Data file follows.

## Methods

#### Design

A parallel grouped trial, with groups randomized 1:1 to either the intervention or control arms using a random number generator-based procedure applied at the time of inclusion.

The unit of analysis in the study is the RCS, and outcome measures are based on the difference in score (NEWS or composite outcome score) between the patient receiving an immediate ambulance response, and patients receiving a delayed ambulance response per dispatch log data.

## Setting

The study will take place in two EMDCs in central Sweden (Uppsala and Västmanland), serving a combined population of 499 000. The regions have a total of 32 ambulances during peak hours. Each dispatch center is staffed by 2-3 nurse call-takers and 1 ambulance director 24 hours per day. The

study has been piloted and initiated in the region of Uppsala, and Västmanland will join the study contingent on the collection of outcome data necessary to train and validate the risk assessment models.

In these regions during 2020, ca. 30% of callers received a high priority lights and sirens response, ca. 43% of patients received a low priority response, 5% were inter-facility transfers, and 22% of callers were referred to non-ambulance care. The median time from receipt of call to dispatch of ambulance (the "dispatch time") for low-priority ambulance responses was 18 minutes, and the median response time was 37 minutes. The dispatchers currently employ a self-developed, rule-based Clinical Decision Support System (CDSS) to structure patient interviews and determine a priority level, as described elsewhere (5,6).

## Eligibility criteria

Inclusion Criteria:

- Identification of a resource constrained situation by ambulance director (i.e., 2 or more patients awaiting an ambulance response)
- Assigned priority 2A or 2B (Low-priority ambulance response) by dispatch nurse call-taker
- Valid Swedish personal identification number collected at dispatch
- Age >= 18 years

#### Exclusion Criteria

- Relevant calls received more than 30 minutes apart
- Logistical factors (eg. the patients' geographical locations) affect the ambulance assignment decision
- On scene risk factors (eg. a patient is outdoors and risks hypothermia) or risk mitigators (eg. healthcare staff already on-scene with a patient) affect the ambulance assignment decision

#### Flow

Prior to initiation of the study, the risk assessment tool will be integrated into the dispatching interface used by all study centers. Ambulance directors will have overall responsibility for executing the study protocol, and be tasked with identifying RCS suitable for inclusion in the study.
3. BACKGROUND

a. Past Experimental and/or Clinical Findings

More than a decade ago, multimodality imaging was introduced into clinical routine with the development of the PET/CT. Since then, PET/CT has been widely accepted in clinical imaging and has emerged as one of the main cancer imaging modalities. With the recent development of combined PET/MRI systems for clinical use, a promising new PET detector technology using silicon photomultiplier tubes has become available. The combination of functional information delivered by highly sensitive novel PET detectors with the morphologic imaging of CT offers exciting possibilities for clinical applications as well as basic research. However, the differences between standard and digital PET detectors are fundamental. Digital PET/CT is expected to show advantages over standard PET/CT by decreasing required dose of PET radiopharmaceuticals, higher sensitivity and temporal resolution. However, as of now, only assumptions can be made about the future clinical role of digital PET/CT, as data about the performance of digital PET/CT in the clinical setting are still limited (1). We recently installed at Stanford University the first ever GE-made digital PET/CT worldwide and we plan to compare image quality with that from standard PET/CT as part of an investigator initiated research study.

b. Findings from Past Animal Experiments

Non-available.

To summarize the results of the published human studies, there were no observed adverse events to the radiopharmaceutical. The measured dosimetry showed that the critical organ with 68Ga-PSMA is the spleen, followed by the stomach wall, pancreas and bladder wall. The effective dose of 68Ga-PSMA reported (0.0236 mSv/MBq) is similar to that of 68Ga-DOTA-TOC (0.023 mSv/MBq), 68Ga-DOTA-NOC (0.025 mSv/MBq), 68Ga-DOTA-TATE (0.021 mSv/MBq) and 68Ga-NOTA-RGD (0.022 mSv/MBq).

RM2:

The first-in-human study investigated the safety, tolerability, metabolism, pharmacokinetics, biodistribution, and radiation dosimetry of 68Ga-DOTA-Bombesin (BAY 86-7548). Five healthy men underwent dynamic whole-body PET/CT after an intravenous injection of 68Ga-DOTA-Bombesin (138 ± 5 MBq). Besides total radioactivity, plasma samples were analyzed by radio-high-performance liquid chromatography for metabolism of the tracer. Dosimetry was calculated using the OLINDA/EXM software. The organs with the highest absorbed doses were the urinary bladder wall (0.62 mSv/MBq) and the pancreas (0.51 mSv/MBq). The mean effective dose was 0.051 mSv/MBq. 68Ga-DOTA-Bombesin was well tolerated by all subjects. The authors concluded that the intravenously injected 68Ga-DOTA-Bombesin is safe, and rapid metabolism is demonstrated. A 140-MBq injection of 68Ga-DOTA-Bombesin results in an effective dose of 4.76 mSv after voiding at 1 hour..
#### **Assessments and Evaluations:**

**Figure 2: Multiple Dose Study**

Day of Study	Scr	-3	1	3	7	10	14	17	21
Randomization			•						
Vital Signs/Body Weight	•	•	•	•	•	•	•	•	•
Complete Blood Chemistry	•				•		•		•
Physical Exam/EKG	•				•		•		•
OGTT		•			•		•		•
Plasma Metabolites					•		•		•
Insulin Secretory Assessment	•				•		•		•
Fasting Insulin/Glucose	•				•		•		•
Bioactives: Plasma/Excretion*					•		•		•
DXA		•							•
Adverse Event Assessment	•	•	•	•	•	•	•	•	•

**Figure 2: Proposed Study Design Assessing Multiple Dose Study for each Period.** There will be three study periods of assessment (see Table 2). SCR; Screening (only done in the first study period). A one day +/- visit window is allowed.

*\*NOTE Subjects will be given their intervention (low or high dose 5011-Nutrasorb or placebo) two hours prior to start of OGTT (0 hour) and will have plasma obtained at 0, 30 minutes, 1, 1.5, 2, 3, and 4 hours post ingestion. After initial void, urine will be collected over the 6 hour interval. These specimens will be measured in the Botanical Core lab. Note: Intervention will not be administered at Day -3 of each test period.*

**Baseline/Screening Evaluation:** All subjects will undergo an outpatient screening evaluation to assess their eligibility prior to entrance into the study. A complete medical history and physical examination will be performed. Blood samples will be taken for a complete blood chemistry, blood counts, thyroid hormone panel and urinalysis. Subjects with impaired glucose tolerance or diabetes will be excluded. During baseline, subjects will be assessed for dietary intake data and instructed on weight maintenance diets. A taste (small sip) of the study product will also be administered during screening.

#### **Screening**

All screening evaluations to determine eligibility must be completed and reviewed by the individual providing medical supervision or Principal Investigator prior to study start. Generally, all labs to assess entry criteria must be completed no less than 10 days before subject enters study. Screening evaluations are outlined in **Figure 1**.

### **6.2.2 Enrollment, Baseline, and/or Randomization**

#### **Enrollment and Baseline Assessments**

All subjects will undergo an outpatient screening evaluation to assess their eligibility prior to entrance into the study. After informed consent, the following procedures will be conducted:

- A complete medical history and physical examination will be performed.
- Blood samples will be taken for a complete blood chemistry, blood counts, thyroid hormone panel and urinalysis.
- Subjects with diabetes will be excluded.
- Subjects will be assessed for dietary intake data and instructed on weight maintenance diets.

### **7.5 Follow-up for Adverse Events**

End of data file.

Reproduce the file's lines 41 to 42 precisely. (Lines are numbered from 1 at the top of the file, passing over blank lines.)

DXA		•							•
Adverse Event Assessment	•	•	•	•	•	•	•	•	•